Living in the constant shadow of settler violence (Jewish terrorism) — Uprootedpalestinians’s Blog

A recent surge in hate crimes against Palestinians in the West Bank has drawn the attention of both local and international media. But the violence is just one part of the settlement system that is pushing Palestinians to abandon their land.

Mahmoud, who works in Urif's quarry, stands next to a container that was graffitied by settler youth during a recent spate of hate crimes in the village. The graffiti reads: 'Fight your enemy. Price tag.' (Edo Konrad)

In the hills of the northern West Bank, nightfall brings back an old fear these days. For the past two months, Palestinians living in a group of villages near Nablus have woken up to slashed tires, burned out cars, a mosque set ablaze, and racist graffiti scrawled on their property.

The hate crimes, once commonly referred to as “price tag attacks,” are committed by extremist Jewish youth from nearby settlements. Their goal is retributive: to exact a price from Palestinian civilians (and in some cases left-wing Israeli Jews, Christians, and Israeli security forces) for actions Israeli authorities take against the settlers, usually building enforcement in illegally built settlements.

The attacks are sporadic and difficult to combat in real time. The extremists, faces covered, slip into the villages — often times located adjacent to their settlements or outposts — undetected.

In the village of Aqraba, the Sheikh Saadeh Mosque was set on fire before the assailants graffitied the words “price tag” and “revenge” on its walls.

In Urif, extremists spray painted “Death to Arabs” on shipping containers belonging to a local resident and the local quarry was tagged with the words “Fight the enemy.”

In Nabi Saleh, residents woke up to find that settlers had spray-painted “There is no room in the Land of Israel for the Tamimi family,” referring to the Palestinian family whose daughter, Ahed, became a global icon after she was videotaped slapping an Israeli soldier.

“The settler violence does not stop,” says Jafar, a Hebronite who has worked in Urif’s quarry for the past 15 years, as he points to the outposts of Yitzhar, one of themost notoriously radical settlements in the Nablus region, which have metastasized across the Salman al-Parsi mountain range that overlooks the village.

Walking through the valley, it’s clear just how easy and quickly the settlers can clamber down to the village. In an effort to deter such attacks, the quarry workers installed a camera that faces Yitzhar on a utility pole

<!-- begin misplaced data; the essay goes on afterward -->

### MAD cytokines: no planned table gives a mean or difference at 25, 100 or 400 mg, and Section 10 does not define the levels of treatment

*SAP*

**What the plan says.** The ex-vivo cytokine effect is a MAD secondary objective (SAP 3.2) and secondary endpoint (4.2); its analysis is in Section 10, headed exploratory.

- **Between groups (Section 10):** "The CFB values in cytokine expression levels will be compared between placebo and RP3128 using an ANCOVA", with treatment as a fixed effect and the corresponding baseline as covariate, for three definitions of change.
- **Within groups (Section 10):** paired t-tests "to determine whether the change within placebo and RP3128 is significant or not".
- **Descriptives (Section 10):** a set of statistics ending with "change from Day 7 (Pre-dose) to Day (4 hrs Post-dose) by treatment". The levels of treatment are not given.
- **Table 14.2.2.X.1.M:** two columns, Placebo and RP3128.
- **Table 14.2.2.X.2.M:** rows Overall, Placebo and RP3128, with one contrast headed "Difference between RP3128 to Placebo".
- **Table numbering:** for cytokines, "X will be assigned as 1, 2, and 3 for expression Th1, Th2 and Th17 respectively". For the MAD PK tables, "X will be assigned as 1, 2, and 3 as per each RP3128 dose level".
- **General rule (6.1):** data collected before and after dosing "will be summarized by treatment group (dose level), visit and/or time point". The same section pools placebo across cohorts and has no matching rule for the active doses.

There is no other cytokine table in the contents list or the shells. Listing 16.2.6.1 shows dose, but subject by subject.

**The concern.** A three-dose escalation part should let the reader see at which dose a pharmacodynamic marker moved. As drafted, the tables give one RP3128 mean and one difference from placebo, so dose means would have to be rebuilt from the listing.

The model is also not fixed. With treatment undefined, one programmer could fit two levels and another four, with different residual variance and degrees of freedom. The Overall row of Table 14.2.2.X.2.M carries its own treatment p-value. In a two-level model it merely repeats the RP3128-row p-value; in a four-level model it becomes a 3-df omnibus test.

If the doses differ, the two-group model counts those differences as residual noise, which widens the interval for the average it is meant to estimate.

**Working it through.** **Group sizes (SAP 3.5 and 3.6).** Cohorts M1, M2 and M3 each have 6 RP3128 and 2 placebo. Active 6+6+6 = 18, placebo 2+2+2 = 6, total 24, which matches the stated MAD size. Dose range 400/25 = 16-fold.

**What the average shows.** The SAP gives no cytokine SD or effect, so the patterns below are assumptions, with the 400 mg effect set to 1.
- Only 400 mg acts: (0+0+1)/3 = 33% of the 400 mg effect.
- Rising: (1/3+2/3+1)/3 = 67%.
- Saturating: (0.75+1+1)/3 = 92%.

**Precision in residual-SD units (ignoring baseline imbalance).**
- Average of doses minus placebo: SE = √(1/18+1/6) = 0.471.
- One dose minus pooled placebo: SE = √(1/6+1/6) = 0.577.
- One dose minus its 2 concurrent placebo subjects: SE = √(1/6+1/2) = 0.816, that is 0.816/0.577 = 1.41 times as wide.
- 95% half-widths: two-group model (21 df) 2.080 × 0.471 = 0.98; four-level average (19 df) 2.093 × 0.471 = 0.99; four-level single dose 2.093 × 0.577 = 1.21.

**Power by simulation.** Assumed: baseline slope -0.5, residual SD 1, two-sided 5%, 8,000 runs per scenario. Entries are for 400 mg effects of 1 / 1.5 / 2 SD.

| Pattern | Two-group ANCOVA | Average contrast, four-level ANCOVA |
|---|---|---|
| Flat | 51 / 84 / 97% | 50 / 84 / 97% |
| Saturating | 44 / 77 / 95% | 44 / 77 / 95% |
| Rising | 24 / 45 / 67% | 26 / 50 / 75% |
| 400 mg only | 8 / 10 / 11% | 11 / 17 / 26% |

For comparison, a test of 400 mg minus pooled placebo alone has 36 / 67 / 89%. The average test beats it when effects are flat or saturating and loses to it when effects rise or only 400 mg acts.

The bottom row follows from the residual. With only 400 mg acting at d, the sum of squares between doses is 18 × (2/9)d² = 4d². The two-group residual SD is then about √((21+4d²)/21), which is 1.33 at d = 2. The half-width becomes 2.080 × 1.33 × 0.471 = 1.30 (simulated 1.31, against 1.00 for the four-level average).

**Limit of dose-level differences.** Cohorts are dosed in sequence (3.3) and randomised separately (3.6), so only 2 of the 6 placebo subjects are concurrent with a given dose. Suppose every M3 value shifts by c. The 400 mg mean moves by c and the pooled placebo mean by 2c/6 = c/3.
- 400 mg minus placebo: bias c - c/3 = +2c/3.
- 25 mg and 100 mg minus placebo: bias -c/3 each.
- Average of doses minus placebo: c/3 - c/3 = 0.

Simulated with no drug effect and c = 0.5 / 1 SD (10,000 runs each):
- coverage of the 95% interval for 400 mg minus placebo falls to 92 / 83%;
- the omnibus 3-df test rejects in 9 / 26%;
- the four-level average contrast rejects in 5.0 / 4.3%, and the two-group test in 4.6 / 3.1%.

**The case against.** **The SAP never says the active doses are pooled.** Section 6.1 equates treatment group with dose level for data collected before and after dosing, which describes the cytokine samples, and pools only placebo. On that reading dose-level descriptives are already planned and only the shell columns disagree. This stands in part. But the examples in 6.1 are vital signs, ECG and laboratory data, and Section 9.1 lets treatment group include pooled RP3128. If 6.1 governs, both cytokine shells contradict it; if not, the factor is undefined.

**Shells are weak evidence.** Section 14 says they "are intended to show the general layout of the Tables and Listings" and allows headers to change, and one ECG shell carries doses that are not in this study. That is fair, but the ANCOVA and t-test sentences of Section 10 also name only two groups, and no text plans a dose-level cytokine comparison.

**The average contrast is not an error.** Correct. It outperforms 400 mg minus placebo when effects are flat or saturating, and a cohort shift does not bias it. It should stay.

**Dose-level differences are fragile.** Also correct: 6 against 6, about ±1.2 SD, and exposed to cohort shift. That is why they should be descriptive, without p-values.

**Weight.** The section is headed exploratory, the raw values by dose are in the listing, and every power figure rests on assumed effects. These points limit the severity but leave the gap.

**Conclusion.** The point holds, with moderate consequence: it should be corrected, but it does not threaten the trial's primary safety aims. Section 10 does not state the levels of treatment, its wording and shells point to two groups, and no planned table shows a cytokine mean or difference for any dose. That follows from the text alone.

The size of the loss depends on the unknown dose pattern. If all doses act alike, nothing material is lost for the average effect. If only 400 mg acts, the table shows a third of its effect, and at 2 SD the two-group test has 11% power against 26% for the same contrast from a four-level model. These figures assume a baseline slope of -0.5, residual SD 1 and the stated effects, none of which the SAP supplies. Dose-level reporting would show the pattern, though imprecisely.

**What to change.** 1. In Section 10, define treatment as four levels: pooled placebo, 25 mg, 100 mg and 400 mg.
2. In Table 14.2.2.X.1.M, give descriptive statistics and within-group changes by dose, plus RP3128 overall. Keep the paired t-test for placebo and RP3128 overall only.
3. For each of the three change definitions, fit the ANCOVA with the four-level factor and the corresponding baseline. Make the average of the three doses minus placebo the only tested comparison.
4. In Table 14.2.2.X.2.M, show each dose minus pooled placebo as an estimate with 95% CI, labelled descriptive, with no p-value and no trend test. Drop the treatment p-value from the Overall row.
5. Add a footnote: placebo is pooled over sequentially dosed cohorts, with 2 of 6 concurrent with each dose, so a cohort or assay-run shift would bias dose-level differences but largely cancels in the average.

“Three years ago, the settlers set fire to one of our excavators,” Jafar continues, “and a month ago, they had laid spikes on the road,” he says, gesturing with his chin toward the sandy road that leads from to the quarry from the houses on the edge of the village.

According to the Shin Bet, there have been a total of 16 price tag attacks in the first four months of 2018 — twice as many as there were in all of 2017. Due to under-reporting to Israeli police, however, the real number is likely even higher.

“I don’t call the police when this kind of thing happens,” Jafar says. “I have gotten used to the violence. There are plenty of rocks here for them to spray paint. As long as they don’t harm me, I am fine.”

The spectacle of settler violence

Palestinian farmers from the West Bank village of Qaryut assess the damage done to their olive trees the day before by Israeli settlers, October 20, 2013. Officials from the Palestinian Ministry of Agriculture on the scene counted 60 trees damaged belonging to 12 different farmers. (photo: Ryan Rodrick Beiler/

Jafar is not alone. According to Israeli human rights organization Yesh Din, between 2013 and 2015, over 30 percent of victims of settler violence said they were unwilling to go to the police. The reasons vary. Most victims say they mistrust the authorities, while others are concerned about exposing them or their families to more violence. Others are simply ideologically opposed to engaging with Israeli authorities for any reason.

Palestinians often feel that the police do very little to stop settler violence, which runs the gamut from physical assault, arson, cutting or burning down olive trees, stone throwing at random Palestinian cars, and property damage. Their suspicions are not unfounded.

Between 2014 and 2017, Yesh Din monitored 225 police investigations into settler violence against Palestinians. By the end of last year, only 11 percent of those investigations ended in indictments, while 64 percent were closed due to what Yesh Din described as police investigative failures.

Those figures do not take into account the hurdles Palestinians face when attempting to file a complaint, which often include needing an army permit just to enter the areas where Israeli police stations are located.

Price tag attacks have understandably become a spectacle since they began in the early 2000s. The burned out churches, racist graffiti, and charred vehicles have both a material as well as a psychological effect. Beyond the damage to property, the attacks are intended to frighten the local population — to let them know that they are always being watched, that the violence they encounter in the fields can, at any time, come home.

The word 'revenge' is seen graffitied on the wall of the Dawabshe house, Duma, West Bank, July 31, 2015. (photo: Oren Ziv/